Halo cars are curious. Their role is clear: to make a statement about what a car maker is capable of from a design and engineering standpoint. But it’s often difficult to measure how successful they are in playing that role. You can’t judge by sales alone. You can’t judge by the number of die-cast models, baseball caps or posters moved, either.
Halo cars are supposed to drive more traffic to the brand’s dealers – but how much more? The technology and engineering in a halo car should, ideally, trickle down to other models – but how quickly, and across how many different models? Case in point: the Acura NSX. Two years after launch, how successful has this halo car been for the brand?
Sales results indicate that something could be missing. For the first six months of 2018, 27 NSXes were sold in Canada; over this same period last year, 32 left showrooms. In the grand scheme, five fewer cars sold is not a lot. But a relatively new supercar – especially one with authentic supercar performance – should be flying off the proverbial shelves.
To bring their supercar deeper into the collective consciousness, Acura Canada now hosts driving events aimed at prospective customers. We attended a recent event at the Mosport Driver Development Track (DDT) to gain more perspective on what’s ahead for the NSX.
“Supercars are about performance, but a lot of people buy supercars for the brand,” says Hayato Mori, assistant vice-president, product planning and business development for Honda Canada. “The Acura brand and vehicles stand for precision-crafted performance, and [the NSX] has been very good for us. But we know that we’re not quite up to the level of the exotic brands, so what we have to prove to our customers is the performance.”
On paper, the NSX has the performance angle covered. The high-tech hybrid powertrain – consisting of a twin-turbocharged 3.5-litre V6, an electric motor at each front wheel and another at the back – generates 573 system horsepower. The NSX has a launch control system, torque vectoring all-wheel drive, a nine-speed dual-clutch automatic transmission and a regenerative braking system fitted with carbon ceramic components.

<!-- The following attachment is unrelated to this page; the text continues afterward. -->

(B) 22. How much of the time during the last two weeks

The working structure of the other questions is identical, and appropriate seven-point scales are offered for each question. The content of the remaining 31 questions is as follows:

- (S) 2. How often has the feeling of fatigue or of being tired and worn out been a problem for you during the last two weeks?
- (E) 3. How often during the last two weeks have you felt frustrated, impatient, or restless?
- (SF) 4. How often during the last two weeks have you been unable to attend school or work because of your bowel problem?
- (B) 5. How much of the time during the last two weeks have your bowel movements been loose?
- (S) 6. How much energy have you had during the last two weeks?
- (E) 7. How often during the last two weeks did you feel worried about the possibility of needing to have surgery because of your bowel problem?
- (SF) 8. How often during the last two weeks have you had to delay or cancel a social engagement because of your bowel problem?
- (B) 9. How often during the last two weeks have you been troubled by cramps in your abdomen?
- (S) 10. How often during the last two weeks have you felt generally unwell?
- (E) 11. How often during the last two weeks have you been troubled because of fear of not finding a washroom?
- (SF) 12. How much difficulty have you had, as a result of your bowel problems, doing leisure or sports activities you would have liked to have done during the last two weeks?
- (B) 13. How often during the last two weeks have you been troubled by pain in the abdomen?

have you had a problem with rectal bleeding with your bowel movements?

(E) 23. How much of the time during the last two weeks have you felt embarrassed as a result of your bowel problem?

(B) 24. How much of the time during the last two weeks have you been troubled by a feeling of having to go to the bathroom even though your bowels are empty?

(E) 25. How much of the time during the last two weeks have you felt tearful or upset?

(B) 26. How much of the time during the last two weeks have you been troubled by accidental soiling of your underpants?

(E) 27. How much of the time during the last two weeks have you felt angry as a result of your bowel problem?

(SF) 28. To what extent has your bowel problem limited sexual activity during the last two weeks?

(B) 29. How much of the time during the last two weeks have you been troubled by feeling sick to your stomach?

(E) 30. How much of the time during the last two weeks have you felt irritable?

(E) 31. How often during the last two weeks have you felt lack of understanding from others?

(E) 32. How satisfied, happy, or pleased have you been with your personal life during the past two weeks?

In quiet mode, the NSX whispers off into the ether. In race mode, it’s an under-the-radar missile. But is it too far under the radar to be an effective halo car?
“I was surprised by how little I knew about the car before today,” says Osama Arafat, one of the prospective customers invited to participate in the track day. “I think that’s one of the challenges; it’s not prominent out there. Everybody knows what the Nissan GT-R is and so on.”
A tech entrepreneur, aviation enthusiast and verified supercar aficionado, Arafat currently owns a Ferrari F12 and a first edition BMW M5, which he landed a day prior to attending the NSX event. His past rides include a Porsche GT3, Lamborghini Aventador, Tesla Model S and his all-time favourite, a Ferrari 458 Italia. If you were to draw up the perfect customer for a hybrid supercar on a whiteboard, he would be it.
“After seeing the presentation, I was very impressed with the electric front motors and hybrid drivetrain; it does put [the NSX] into a class of its own,” Arafat says. While the technical details appeal to the engineer in him, the driving experience strikes a different chord, more resonant perhaps. A smile plasters itself across his face as he wipes the sweat from his forehead, the end result of a few laps turned in anger. “I loved it,” he says. “It’s a great car, I was really impressed.”
It’s mission accomplished, then, for the Acura NSX – at least for the time being. The track events have produced a few additional sales, but the final tally won’t be known for some time. And when introducing a halo car, it’s understood that you’ve decided to play the long game.
“We know that we’re turning some of the traditional Ferrari owners and Lamborghini owners,” reports Mori. “The only way to really appreciate [the NSX] is to drive it out there. We’re not even going to try to sell it to you. We just say, ‘Here’s the car, let me see what you think about it.’”